The Box Makers

“Shhhhhh. Quiet over there. You are making too much noise.” The Box Makers told her.

“But I don’t fit inside this one.” She said. “There isn’t enough space in here for me.”

“Well that is the one that has been given to you.” They told her. “You aren’t scheduled for a new one yet.”

She shifted her body once again to find a comfortable way to sit.

But every time she tried a new position, things only got tighter and everything fit worse than before.

“Please, may I have second one, just for my thoughts?” She begged.

They laughed at her.

“Oh no no no, that won’t do. We’ve seen what you do with those. And no one gets a second box during this time. You know that. You will get your final box, just like everyone else, in the end.”

The end. That idea made her shudder.

So she stopped and thought for a moment. She could barely exist in this one. She felt like she was already suffocating. How would she survive in this one? Maybe if she just shifted a bit more, everything would fit better.

And she tried.

She really did.

She shifted, she moved, she stretched, she even tried sitting still.

But the more she tried, the less she fit.

So she took a deep breath and pushed.

And just like that, her feet came barreling out of her box. Ever so naturally, she stood up and started to run away.

“What are you doing?” The Box Makers demanded.

“You’ve got everything you need in there. Why are you causing so much trouble?”

She wasn’t sure if she heard the sirens first or saw the tape first. Either way, more Box Makers came rushing in and taped her feet back in.

They sighed. “Now isn’t that better? Don’t you feel more secure? You’re much more likeable this way.” They smiled at themselves.

But she didn’t.

She actually felt worse than before.

“May I have another box, please, just for my desires?” She pleaded.

They laughed at her again. “You know it is too late for a desire box. Try closing your eyes and be thankful for what you have inside there.”

They seemed annoyed with her again. She really didn’t want to cause any trouble. She did feel guilty about that. There was a time she enjoyed her box and everything that was in it. She would try to find solace in that.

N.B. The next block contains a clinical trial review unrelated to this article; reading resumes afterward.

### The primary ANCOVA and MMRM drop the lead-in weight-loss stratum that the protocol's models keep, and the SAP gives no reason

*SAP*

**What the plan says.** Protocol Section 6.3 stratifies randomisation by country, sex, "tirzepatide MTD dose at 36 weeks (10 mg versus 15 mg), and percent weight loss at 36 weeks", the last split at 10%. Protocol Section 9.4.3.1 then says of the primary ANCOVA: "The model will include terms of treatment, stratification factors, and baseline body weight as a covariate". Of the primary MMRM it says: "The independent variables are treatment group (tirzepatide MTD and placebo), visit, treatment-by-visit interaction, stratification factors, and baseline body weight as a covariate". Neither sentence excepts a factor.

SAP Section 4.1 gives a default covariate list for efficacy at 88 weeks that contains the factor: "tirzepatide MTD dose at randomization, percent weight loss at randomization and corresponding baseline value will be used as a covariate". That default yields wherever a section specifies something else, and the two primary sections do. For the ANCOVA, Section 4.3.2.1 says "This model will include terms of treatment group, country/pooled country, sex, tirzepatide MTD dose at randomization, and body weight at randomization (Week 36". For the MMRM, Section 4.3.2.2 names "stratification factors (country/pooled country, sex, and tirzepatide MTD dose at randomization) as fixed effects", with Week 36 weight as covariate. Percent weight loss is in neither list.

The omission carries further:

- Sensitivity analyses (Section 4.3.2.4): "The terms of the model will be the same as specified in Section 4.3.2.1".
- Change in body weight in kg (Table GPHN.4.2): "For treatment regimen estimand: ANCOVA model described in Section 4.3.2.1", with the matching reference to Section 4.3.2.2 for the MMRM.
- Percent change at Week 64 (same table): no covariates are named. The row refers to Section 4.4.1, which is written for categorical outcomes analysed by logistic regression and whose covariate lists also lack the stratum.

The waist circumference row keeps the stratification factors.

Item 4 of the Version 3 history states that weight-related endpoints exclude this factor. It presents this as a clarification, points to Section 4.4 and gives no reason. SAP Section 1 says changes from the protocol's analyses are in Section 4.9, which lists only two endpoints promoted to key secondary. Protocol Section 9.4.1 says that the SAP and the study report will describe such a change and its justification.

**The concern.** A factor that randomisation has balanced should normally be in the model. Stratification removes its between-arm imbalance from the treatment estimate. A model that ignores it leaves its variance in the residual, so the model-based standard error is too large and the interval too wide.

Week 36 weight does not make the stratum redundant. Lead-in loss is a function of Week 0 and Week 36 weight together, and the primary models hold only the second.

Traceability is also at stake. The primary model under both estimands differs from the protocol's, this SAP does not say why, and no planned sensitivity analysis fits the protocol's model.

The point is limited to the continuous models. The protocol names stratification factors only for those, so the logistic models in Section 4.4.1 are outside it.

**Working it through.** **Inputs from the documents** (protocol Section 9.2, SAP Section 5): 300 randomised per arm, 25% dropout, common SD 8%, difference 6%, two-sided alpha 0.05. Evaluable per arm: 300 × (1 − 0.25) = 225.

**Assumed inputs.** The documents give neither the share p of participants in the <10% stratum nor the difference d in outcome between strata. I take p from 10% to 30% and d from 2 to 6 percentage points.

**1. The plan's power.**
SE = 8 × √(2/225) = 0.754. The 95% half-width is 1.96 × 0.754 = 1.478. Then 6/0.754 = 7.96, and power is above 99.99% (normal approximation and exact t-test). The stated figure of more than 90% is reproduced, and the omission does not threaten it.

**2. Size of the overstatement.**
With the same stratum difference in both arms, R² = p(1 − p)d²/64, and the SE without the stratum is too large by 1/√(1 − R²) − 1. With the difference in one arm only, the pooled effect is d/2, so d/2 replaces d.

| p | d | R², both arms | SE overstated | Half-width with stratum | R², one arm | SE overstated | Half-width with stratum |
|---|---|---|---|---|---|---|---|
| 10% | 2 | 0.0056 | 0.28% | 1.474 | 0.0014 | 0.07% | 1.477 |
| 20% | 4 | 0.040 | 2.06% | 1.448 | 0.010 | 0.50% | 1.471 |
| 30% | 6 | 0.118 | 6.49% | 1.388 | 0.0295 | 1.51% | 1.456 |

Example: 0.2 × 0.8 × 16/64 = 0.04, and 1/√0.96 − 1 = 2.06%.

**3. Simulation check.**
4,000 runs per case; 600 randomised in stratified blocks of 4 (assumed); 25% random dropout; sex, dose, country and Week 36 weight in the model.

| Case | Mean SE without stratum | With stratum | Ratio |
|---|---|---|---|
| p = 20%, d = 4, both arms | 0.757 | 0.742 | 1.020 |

So she closed her eyes.

And she tried.

She really did.

She shifted, she moved, she stretched, she even tried sitting still.

But the more she tried, the less she fit.

So she took a deep breath and pushed.

And just like that, her head popped out.

She opened her eyes and saw.

Everything.

It was splendid. And awful. And beautiful. And terrible. But she could see it all. Even as the sun was rising, it seemed to shine brighter from out there. She breathed in the wonder of it all.

And then she heard the sirens. And she saw them coming. With rolls of tape bigger than anything she had ever seen before.

This time she was scared.

“Please don’t.” She begged them.

“Please give me another moment out here. Please don’t put me back in.”

She began to cry. Her tears poured out of her and her box became wet. Soaked to the brim. She started to get cold in there and began to shiver. So she hugged herself as she heard the Box Makers muttering to themselves.

“Give her a distraction. It works every time. Use even more tape than last time.”

And just like that, she was taped up once more.

They covered her eyes this time.

They covered her mouth shut.

They bound her feet together.

They also taped over the top and the sides so that even if she managed to remove the tape from her eyes, she would be blinded for that much longer.

She let her box fill up with her defeat.

She wallowed in her own downfall.

She let her distractions keep her distracted.

But she kept thinking…

Wasn’t she stronger than this?

Wasn’t she more than this?

Why didn’t they let her be what she wanted to be?

She thought of the Box Makers. She thought of their boxes. Most of them didn’t fit very well inside their boxes.